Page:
Education, Haiti, language
Since 2013 I have been traveling to Haiti as part of the "MIT- Haiti Initiative." This initiative, led by Professor Michel DeGraff of the MIT Department of Linguistics and Philosophy, aims to encourage active learning strategies, enabled by technology when possible and appropriate, and strongly stresses the importance of the use of the one language spoken by all Haitians, namely Haitian Creole (or Kreyòl). To use a Haitian metaphor, these three components form the three stones on which the cook-pot of our educational approach rests. We have focused our attention on the higher education sector.
In this note I will begin with a review of the educational landscape that forms the background for our efforts. Then I will describe the work of the MIT-Haiti Initiative and some of the efforts undertaken in Haiti by participants in our workshops. I will discuss the mathematical material developed for these workshops and what we learned in leading them, and then describe the findings of a site visit to a campus of the State University of the Haiti. I will end by discussing how the typography of equity spelled out by Rochelle Gutiérrez (Teaching for Excellence and Equity in Mathematics, 2009) applies in the Haitian educational setting.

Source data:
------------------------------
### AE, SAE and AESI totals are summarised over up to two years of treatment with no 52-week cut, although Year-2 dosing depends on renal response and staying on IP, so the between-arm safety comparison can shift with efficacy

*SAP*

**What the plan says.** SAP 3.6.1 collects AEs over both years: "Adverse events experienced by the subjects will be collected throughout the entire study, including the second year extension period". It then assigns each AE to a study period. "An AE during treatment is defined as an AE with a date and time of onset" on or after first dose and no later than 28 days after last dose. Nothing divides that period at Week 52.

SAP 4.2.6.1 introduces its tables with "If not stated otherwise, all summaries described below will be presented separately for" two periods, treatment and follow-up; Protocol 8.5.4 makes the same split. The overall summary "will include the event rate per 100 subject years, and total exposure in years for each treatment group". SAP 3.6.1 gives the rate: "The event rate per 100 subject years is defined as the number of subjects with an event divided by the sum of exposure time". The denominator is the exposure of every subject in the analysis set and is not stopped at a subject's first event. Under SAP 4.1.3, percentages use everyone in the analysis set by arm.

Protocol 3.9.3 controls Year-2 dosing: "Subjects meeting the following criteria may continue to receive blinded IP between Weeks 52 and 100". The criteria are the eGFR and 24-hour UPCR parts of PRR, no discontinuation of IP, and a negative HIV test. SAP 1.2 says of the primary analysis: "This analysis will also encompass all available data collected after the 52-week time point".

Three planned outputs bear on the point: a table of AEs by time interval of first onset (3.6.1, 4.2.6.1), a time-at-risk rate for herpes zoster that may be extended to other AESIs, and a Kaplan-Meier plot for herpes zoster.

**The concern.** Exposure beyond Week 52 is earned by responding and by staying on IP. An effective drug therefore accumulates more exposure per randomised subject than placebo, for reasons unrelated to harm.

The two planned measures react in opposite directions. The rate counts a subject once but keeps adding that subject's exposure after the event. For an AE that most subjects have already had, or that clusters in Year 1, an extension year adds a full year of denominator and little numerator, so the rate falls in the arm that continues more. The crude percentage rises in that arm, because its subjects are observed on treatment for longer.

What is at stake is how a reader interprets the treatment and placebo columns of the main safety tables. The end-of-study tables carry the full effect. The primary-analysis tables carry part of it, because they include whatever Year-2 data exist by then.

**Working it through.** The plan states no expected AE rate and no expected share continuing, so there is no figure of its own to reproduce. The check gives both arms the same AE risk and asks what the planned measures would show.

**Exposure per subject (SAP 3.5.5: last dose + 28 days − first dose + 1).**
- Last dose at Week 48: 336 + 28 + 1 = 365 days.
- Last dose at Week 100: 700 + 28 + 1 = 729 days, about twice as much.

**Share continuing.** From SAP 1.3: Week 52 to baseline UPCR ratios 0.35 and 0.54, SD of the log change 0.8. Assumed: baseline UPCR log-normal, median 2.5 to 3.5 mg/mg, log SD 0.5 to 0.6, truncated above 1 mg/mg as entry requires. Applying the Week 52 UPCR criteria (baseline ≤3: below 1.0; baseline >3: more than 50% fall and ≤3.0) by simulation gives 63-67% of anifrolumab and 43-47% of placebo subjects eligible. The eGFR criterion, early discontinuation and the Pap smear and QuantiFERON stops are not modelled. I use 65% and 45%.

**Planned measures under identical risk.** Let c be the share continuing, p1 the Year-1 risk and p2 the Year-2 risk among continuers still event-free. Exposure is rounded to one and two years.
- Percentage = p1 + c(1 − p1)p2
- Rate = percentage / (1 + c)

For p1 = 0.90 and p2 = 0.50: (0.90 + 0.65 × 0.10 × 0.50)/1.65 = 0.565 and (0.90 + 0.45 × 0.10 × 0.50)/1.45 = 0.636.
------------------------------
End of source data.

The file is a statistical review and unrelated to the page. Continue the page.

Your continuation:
"Language, Technology, and Engagement in the Haitian Classroom: An Interim Report on the MIT-Haiti Initiative,"
Vol. 12, Article 10.
Available at: https://scholarship.claremont.edu/codee/vol12/iss1/10
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